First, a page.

The first session of Pension Insight's Pensions Communications Forum looks at the challenges employers are facing post pensions change


Helping people make the best decisions: achieving mass education

Michelle Cracknell, chief executive, Pensions Advisory Service

“Over the last few years, there has been a quiet revolution in pensions that has become quite noisy,” commented Michelle Cracknell, chief executive, Pensions Advisory Service. “We're now left with the critical last piece of the jigsaw: helping people with their retirement decisions, and empowering them to make decisions.”

Cracknell discussed the importance of starting the conversation with employees early – not as early as school age, but at least 15 years pre-retirement, to ensure that they have considered all their options, as well as considering all their assets and understanding the lifetime allowance: “People don’t know what they don’t know!”

Unlike previous generations, people are now no longer retiring with resources, but on a budget – and now have the responsibility of consumers.

Equally, the relationship between retirees and their employers and providers is complex: Cracknell highlighted the “trust and engagement problem” in contract-based schemes, while saying that changing working patterns have also limited in-office communications.

Moreover, the concern remains for employees around the ‘embarrassment’ of telling Pension Wise that they’re in the dark.

Cracknell commented: “Pension Wise conversations need to be the social norm - we need to remove the dread and embarrassment. Guidance should be about talking about yourself, what you know, and what you need.”

She erred away from dissuading employees from taking advice, saying that importance should not be placed on costs, but rather on helping people understand what they assets they have, and what guidance or advice they need.

“Pension Wise can help people, but we must work closely with employers, providers, schemes and advisers to ensure that people make the right decisions with the right information.”

Radical pension freedoms require an equally radical approach to communication

Andrew Pennie, marketing director & head of pathways, Intelligent Pensions


According to PLSA figures, 70% of people currently think they will take drawdown at retirement, 53% think it will provide guaranteed income for life, and 23% believe that it doesn’t involve risks.

This only highlights the lack of understanding, according to Andrew Pennie, marketing director & head of pathways, Intelligent Pensions, as he discussed communication barriers.

“Pensions language is alien to most people, which is difficult to move away from in a heavily regulated environment – but not everyone is going to become a pensions expert,” commented Pennie. “The industry is guilty of over-communication: huge amounts of documentation rather than tailored information, communicated individually.”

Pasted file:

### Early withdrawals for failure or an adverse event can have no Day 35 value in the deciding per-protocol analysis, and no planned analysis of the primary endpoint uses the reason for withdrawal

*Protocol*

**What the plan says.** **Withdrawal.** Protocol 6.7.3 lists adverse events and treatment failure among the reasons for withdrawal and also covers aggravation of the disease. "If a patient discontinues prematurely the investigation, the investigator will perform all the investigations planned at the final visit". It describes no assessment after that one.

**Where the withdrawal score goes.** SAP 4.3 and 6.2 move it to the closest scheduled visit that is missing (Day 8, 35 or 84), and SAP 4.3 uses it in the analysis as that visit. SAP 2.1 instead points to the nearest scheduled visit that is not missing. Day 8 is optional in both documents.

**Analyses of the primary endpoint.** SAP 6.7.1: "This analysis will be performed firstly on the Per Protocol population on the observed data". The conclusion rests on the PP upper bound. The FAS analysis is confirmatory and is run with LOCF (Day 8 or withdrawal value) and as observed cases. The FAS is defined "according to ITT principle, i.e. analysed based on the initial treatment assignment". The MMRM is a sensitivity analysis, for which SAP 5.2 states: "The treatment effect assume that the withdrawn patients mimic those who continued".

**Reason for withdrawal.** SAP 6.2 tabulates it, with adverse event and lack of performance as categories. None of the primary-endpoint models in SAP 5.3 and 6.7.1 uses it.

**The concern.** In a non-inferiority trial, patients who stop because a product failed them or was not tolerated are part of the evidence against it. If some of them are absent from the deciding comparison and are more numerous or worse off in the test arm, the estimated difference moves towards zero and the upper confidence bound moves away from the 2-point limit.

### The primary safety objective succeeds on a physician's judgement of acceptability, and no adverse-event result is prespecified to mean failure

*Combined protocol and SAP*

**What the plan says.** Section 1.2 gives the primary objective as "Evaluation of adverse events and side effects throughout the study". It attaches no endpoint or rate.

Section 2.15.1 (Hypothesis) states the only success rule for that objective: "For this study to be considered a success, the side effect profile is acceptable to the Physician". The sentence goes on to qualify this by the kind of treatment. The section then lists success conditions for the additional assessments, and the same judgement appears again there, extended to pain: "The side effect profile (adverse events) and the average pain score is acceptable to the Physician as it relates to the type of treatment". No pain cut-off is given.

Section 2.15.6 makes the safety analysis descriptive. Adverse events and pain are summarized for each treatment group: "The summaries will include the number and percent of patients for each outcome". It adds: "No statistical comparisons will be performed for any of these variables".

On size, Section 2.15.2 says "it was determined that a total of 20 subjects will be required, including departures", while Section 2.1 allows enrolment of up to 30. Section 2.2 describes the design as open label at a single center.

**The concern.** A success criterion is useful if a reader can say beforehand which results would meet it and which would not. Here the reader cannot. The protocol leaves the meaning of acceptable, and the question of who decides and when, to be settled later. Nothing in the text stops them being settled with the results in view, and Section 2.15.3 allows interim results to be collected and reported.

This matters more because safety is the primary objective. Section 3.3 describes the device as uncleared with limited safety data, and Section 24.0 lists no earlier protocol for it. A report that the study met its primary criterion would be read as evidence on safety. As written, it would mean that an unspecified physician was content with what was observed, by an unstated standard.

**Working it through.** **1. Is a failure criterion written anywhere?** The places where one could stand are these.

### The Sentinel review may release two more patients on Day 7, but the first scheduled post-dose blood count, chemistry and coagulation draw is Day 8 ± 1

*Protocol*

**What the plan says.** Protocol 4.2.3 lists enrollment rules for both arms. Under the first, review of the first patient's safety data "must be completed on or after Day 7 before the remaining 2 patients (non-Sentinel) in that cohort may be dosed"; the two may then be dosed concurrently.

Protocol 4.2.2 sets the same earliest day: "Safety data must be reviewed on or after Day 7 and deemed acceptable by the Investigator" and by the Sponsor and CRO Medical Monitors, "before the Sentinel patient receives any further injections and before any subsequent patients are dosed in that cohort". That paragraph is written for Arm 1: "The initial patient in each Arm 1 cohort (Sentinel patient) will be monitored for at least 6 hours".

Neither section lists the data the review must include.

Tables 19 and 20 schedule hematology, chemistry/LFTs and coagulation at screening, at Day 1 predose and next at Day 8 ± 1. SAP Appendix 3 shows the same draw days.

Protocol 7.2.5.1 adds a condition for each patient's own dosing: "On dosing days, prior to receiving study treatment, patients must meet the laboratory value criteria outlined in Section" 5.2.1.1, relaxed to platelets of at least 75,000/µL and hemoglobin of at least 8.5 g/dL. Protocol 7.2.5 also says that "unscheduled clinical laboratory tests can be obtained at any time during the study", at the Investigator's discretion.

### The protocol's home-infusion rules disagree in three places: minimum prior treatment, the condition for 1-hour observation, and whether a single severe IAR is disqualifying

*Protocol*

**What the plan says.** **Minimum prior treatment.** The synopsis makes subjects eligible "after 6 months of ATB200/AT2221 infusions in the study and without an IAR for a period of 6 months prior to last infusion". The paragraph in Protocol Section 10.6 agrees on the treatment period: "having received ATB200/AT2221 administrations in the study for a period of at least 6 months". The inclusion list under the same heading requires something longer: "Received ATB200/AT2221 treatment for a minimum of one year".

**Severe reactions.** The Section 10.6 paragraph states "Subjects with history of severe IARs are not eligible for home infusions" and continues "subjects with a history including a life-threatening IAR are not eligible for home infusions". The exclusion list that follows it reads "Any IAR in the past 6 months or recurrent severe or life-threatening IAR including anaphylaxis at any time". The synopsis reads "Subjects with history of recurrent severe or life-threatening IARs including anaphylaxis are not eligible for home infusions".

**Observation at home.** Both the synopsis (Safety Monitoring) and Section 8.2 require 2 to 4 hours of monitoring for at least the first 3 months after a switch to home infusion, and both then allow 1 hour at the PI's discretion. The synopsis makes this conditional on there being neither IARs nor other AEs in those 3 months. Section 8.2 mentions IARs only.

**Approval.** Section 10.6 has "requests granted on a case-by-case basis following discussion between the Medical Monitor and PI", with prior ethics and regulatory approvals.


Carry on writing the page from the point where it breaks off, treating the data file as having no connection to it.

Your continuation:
Meanwhile the decumulation period is badly misunderstood: people focus on it at retirement – but for truly good outcomes, members need to focus (according to Pennie) five years out in order to engage, make choices, and successfully transition.

Pennie discussed how good communications need to explain how members should go about deciding their optimal retirement income, and then what choices they need to make to get to that income.

“One size doesn’t fit all,” he said. “We must understand people’s needs and priorities, and their appetite for risk.”

“At the very basic end of the ‘good practice’ spectrum, you have to communicate the options. It would be even better to provide education and advice – and it would be best to provide advice pre-retirement and facilitate tailored investment strategies for members.”

Panel discussion: Imparting financial guidance in the workplace: crafting a strategy for success

Jamey Johnson, deputy director, Pension Wise operations, HM Treasury
Andrew Pennie, marketing director & head of pathways, Intelligent Pensions
Julie Richards, group director of pensions, Walgreens Boots Alliance


“People coming to us have almost no knowledge of what pension they have, and no idea where to begin or what questions to ask,” worried Jamey Johnson, deputy director, Pension Wise operations, HM Treasury. “But they have a very fixed idea of what they want, and no understanding of the consequences of cash lump sums and tax.”

While commenting that it is still early days, Julie Richards, group director of pensions, Walgreens Boots Alliance, agreed – adding that she has seen a trend of people in DB legacy schemes enquiring about tranfers.

Johnson, however, went on to say that Pension Wise can equip employees with the information they need – and enables further discussion with advisers.

The panel discussion made clear the need for Pension Wise as the first step in the decision-making journey, with Andrew Pennie adding that if people are left to their own resources there is a real danger that they will either over-draw and run out of income – or under-draw and compromise their standard of living.

However, with Richards saying, “There’s no easy answer to who should take the burden of providing and paying for advice,” the panel also come to the consensus that Pension Wise is just the first step towards independent and regulated financial advice.

“Schemes and employers can’t afford to wait for the situation to evolve – they have to start taking action now with tools and education,” urged Pennie. “Employers should take advantage of the £150 allowance to provide tailored and personal advice.”